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Teenage gilrs and clothes

(33 Posts)
theexmrsfederer Sun 13-Jul-08 14:13:53

I just don't know how to stop getting so annoyed with my 12 yr old dd about this!

I buy her clothes, or we buy them together.. She says she likes them and will wear them. I don't buy frumpy or old-fashioned stuff btw, I know what is in fashion or not.

Then they sit in her wardrobe unworn...for months until she finally grows out of them. She sticks with the same old, scruffy stuff.

For example, she was going to the cinema today with friends, a rare treat for her. She chose her oldest, bobbliest top that she wore yesterday, complete with ketchup stains) and point-blank refused to wear any of the nice summer stuff I have bought her. We ended up having a shouting match. She left in tears (in the scruffy clothes) after I said I might as well just empty her wardrobe into the dustbin if SHE JUST WON'T WEAR THEM.

I just don't get it. Why say she likes the stuff then not wear it? I have threatened to not buy her anything ever again (of course, thats not practical!) but I am SICK of wasting my money.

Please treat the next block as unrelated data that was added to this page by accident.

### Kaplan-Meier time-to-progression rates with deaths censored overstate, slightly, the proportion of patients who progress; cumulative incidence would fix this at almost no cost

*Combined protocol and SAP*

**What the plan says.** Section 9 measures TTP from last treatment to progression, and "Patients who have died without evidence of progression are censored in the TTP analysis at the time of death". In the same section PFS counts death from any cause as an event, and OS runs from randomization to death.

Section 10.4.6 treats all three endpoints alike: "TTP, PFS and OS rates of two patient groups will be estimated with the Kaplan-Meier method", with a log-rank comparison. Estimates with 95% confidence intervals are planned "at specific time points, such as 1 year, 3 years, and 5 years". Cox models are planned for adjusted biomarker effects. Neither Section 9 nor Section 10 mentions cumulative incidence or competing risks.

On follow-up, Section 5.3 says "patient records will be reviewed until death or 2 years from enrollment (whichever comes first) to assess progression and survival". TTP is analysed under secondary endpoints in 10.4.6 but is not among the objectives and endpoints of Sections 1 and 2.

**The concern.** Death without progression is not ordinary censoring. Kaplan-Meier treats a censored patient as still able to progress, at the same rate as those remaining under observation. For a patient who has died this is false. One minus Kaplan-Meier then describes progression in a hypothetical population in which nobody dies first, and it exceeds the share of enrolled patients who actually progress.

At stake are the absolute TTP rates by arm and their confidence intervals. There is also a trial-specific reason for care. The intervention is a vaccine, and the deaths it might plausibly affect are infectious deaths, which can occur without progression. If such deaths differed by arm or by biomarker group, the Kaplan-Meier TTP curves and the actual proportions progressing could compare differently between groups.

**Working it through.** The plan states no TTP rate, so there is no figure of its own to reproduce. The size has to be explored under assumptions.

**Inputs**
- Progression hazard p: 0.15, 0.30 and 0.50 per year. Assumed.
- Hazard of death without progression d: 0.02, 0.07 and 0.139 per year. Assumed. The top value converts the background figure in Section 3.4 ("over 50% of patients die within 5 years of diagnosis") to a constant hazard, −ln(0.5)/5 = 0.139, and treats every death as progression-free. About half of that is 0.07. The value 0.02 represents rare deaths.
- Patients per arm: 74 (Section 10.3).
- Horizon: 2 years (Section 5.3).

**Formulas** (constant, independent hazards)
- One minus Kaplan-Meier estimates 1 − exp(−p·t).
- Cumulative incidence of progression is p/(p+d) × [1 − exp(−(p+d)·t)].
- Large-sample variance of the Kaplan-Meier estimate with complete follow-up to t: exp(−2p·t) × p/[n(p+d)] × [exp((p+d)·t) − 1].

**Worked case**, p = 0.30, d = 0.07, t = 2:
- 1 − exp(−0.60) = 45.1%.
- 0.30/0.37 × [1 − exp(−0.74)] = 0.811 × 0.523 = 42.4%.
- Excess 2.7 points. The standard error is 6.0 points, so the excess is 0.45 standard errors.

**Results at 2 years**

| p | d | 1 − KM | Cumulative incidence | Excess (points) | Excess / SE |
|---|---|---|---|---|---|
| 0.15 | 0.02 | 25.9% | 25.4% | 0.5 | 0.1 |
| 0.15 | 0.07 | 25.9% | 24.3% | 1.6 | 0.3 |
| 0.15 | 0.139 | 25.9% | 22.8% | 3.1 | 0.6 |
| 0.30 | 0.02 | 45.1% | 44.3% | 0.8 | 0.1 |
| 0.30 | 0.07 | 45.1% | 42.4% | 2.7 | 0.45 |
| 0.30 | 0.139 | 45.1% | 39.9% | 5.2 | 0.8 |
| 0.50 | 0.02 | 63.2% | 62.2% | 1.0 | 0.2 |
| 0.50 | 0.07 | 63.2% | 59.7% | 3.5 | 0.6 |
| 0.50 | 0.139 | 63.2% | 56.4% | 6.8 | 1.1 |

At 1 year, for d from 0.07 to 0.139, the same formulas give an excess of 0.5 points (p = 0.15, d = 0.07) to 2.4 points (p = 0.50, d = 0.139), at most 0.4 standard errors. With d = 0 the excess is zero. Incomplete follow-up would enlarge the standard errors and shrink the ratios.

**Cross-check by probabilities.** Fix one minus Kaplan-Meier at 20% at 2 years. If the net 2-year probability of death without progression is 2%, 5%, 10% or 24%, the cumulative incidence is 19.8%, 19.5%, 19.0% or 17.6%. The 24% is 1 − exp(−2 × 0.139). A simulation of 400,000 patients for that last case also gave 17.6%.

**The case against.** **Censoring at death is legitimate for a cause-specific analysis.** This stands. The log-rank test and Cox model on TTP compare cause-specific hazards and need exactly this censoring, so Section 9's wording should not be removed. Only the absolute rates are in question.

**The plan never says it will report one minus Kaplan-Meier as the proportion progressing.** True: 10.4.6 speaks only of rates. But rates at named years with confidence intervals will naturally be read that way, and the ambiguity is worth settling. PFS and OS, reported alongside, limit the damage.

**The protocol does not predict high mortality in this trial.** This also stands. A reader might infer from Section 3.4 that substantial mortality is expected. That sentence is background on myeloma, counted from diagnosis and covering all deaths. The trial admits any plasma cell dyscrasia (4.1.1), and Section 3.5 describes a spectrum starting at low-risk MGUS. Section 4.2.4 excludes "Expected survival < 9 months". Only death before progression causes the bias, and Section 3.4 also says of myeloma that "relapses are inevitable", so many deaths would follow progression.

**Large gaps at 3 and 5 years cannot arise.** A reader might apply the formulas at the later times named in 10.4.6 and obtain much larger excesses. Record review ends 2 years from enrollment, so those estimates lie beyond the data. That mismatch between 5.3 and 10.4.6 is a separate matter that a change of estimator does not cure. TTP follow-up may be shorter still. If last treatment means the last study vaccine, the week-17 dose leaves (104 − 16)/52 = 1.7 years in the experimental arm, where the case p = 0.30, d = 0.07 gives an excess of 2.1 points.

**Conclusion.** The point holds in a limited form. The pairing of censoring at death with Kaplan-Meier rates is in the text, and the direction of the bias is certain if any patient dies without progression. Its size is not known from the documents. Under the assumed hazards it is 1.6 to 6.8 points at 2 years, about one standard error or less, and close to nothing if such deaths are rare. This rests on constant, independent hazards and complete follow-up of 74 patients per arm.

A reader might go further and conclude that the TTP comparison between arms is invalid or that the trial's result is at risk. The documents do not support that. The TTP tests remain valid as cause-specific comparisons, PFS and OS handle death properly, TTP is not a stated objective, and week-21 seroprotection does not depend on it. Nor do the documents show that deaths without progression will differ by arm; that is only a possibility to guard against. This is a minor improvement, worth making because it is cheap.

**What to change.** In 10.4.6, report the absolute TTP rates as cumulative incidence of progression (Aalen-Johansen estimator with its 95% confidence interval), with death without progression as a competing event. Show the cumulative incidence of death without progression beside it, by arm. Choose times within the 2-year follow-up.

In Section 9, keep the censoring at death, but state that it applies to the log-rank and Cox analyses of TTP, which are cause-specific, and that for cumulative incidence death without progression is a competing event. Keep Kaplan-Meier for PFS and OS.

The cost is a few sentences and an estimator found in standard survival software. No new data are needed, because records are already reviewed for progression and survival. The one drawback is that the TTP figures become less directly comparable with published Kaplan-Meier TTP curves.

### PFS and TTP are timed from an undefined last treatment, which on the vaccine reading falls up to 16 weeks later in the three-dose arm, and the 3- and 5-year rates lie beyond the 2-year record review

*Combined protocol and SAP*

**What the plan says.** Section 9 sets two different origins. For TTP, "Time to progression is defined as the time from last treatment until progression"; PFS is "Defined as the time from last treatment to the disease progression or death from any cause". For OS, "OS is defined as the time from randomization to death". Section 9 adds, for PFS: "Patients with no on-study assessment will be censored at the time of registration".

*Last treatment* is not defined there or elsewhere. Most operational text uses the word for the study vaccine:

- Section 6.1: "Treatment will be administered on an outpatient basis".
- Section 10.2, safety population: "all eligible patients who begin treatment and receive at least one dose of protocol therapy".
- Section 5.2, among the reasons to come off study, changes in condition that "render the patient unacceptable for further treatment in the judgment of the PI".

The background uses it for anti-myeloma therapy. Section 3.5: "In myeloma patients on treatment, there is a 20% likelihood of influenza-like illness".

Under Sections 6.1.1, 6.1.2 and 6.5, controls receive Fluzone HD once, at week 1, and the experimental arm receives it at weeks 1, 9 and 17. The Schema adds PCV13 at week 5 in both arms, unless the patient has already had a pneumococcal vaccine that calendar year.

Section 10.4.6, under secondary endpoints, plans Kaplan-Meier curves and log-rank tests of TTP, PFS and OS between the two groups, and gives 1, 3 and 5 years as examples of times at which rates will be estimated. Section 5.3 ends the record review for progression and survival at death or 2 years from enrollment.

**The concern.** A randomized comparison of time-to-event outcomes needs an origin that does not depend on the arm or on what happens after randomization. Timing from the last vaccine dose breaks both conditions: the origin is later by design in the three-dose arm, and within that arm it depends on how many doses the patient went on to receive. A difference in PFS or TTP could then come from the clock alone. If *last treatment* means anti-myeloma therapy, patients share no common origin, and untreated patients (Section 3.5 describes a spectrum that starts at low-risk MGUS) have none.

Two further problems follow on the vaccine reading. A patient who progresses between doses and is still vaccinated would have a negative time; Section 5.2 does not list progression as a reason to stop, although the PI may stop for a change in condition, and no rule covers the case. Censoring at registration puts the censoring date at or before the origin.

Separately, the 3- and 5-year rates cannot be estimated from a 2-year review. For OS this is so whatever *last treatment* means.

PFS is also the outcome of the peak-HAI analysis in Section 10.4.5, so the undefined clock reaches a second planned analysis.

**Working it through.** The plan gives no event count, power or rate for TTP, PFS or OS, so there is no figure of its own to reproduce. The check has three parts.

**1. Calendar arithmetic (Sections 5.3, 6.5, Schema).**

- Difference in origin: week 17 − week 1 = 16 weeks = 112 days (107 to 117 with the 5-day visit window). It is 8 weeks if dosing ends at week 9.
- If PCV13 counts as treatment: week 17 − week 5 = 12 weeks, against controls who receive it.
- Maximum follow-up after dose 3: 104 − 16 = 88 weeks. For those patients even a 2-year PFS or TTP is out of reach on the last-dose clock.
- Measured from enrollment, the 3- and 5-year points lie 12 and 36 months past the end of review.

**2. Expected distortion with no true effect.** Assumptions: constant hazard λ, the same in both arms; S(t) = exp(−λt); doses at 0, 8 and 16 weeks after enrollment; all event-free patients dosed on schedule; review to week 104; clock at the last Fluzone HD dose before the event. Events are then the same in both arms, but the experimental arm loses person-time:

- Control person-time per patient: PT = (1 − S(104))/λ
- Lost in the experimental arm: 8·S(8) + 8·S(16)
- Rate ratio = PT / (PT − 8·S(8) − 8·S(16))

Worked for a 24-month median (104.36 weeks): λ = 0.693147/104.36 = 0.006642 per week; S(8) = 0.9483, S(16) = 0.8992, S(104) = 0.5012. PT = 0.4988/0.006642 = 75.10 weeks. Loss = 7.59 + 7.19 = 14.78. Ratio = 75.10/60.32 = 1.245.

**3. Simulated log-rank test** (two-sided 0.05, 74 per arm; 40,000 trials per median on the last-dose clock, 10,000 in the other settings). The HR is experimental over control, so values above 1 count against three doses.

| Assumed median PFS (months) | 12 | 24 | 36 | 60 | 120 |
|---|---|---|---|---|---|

Any help/insight?

MarsLady Sun 13-Jul-08 14:16:22

Then don't buy her anything else. Give her an allowance and let her save and buy the things that she wants. DD1 is 13. She's much the same. Wears the same old same old time after time. I leave her to it. I can see her suddenly beginning to realise that she has other outfits etc that she wants to wear.

It's just another of those phases.

Remember the mantra:

This too shall pass...

This too shall pass...

theexmrsfederer Sun 13-Jul-08 14:23:23

Or I shall pass out with frustration...

The problem with giving her an allowance is that it will get spent on fake nails from Claires and headbands...

I know she wants to be like all her friends and that is fine. I have been known to buy her the exact same outfits as her best pal(against my better judgement but hey-ho). They stay in the wardrobe until they no longer fit. Or I make her wear them after much arguing and cajoling.

I guess I just find it difficult to see her thought processes on this (if there are any).

MarsLady Sun 13-Jul-08 15:16:19

Ah but that's the beauty of an allowance. They have to learn to spend their money responsibly (lol).